My readers know that for a few quarters, I have been predicting that US wireless voice ARPUs will trend downward and that data ARPUs will not replace the lost revenue portion of the voice ARPU. I have stated this hypothesis for a few quarters predicting that the downward trend will begin to accelerate due to endogenous market forces. My hypothesis is based on the historical study of voice revenues in the telecom industry and recent observations of trends in the mobile industry.
…the company is revising its target capital expenditures for 2007 to approximately $8.0 billion from previous guidance of $8.5 billion. In 2007, the company expects to invest approximately $600 million in Long Distance and up to $800 million on its WiMAX initiative. Sprint Nextel expects to invest approximately $5.8 billion on Wireless capital in 2007, inclusive of network investments associated with re-banding. In addition, the company estimates that it could spend up to $800 million on intangible costs associated with re-banding which will largely be dependent upon the timing of user relocations.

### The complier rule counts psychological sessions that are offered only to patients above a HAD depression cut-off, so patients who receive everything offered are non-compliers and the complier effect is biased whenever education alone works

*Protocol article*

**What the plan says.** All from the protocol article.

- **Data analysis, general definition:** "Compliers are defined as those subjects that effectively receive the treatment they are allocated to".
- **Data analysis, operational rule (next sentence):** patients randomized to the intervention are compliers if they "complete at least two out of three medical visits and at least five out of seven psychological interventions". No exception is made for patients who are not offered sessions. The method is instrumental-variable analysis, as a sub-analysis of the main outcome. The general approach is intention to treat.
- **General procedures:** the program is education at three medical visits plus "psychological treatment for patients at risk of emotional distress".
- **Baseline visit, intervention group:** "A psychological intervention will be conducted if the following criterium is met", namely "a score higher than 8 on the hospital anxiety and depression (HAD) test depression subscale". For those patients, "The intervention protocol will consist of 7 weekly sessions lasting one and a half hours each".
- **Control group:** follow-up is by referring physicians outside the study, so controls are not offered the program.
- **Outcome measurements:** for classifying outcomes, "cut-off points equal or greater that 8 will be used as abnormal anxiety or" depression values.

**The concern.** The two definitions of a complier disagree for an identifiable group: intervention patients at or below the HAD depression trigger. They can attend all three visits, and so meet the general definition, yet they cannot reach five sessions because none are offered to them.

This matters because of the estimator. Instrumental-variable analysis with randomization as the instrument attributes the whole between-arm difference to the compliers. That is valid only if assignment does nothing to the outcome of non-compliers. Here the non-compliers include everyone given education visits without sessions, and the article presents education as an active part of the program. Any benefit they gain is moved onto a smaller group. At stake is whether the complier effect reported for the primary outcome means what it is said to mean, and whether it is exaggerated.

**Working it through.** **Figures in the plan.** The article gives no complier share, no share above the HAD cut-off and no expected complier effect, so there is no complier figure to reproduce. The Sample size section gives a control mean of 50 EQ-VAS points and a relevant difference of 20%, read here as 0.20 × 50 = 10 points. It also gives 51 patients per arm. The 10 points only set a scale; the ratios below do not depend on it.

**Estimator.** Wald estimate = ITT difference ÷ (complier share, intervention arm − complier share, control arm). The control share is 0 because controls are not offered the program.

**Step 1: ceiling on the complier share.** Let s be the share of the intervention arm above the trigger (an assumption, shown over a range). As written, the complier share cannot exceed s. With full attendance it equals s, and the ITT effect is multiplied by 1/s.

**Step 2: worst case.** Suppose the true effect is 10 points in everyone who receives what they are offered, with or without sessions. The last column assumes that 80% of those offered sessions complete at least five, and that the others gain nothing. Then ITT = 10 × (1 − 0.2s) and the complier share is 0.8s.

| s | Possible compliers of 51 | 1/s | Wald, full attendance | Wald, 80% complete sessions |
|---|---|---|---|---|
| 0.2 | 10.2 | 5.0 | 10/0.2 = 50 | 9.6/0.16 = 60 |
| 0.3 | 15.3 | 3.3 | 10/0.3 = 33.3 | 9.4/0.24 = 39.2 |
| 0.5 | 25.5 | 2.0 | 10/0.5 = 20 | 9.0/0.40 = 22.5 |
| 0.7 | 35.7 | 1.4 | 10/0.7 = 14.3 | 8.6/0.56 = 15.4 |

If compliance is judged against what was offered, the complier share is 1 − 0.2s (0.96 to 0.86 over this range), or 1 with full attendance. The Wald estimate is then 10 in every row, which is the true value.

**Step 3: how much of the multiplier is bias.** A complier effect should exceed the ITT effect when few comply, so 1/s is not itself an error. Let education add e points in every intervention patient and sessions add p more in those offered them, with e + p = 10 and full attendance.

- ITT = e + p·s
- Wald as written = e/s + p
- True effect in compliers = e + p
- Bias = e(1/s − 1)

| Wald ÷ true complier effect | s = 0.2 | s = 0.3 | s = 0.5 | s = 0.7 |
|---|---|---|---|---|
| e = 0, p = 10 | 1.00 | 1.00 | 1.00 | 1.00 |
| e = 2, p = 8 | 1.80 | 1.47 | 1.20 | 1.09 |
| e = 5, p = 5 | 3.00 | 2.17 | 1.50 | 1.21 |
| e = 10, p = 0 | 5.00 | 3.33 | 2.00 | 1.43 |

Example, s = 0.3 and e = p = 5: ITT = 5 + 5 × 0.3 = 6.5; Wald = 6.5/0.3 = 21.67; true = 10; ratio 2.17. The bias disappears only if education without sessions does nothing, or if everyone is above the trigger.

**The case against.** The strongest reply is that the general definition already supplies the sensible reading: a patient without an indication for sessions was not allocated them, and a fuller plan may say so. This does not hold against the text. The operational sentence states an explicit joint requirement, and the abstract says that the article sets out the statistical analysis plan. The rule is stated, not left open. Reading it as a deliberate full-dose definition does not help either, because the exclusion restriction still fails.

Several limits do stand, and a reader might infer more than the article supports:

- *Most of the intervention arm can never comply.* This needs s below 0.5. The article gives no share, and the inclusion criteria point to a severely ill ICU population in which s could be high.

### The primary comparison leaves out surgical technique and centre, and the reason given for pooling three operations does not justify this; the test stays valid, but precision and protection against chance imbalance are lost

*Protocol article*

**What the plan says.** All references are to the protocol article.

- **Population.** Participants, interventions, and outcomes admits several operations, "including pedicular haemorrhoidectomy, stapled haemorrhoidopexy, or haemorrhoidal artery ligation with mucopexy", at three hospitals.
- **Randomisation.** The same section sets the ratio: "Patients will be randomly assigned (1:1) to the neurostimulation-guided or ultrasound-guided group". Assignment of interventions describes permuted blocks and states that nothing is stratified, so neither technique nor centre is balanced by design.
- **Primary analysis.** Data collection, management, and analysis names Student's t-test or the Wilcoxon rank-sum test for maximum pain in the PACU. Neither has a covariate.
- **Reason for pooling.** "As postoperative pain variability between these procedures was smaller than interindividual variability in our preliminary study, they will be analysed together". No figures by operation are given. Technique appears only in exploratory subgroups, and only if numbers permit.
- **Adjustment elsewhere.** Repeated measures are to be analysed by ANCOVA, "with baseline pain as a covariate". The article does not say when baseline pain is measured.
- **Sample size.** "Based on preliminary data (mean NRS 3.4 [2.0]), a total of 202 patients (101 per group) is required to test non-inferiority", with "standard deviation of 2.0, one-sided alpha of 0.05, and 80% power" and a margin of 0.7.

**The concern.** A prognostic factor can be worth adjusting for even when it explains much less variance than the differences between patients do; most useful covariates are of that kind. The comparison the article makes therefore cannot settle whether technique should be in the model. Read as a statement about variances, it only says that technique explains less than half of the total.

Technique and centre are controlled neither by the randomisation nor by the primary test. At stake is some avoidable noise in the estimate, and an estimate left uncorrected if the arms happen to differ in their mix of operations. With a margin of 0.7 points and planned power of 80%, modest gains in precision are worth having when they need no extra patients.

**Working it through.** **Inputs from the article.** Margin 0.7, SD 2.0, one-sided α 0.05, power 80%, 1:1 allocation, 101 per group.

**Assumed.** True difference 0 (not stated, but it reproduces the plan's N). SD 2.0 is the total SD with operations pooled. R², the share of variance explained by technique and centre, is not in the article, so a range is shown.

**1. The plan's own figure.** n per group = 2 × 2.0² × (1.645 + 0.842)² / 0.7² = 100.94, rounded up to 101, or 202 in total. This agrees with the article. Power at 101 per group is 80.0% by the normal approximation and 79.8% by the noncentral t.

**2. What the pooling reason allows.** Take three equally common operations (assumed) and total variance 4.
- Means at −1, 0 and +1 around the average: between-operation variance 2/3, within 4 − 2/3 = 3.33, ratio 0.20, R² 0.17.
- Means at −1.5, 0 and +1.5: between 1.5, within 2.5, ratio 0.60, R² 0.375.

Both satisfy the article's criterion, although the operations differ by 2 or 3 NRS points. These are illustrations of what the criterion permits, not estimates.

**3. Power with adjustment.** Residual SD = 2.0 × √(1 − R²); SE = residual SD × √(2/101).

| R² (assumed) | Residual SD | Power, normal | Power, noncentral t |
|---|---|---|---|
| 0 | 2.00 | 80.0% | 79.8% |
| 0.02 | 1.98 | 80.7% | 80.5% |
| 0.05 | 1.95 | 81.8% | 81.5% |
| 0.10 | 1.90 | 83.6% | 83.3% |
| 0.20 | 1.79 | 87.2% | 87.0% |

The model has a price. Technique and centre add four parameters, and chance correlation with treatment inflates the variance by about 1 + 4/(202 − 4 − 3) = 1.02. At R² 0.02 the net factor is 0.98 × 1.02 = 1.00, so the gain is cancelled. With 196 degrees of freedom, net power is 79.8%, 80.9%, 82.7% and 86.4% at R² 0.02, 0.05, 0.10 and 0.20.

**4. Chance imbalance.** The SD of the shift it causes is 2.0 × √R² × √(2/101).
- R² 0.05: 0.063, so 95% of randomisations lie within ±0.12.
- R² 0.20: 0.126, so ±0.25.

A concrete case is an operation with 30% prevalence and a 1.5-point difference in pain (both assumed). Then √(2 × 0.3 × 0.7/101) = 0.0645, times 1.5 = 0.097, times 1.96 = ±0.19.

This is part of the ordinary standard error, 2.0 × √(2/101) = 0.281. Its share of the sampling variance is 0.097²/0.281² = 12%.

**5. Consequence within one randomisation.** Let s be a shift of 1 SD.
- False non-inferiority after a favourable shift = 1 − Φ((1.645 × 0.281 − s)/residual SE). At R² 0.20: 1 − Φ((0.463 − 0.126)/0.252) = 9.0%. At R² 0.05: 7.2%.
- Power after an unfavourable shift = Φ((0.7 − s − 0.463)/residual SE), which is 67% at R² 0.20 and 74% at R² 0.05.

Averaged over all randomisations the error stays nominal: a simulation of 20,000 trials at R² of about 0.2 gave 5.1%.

It is clear that Sprint is seeing a lot churn off the iDEN network. They state this in their results and hope that their dual network phone strategy will reduce churn. Here is what I think will really happen:
Hypothesis: Sprint is going to respond to subscriber churn using a strategy that is at the core of art of war manual for the telecom business. They are going to discount rate plans or drop rate plan price points aggressively while extending contract length. This is analogous to “nights and weekends” “friends and family” or “$9.95 per month DSL for one year if you sign up now.”
What is the strategy move in a service business when differentiate of service becomes minimized? Answer: drop the cost of your service and extend the length of the contract. When I hear flat rate all inclusive rate plans, my next thought is declining revenue per subscriber. Flat rate pricing leads to lower flat rate pricing when the big boys are at war and they are using their balance sheets as weapons. Do not underestimate who gets hurt when this happens and the severity of the wounds. AT&T (NYSE:T) was so hobbled by the price wars they started with MCI for LDD that it led to them selling out to their former castoffs when they realized the cable networks they bought at inflated prices required massive infrastructure upgrades.
Full Disclosure: I do not own shares of any of the companies mentioned in this post.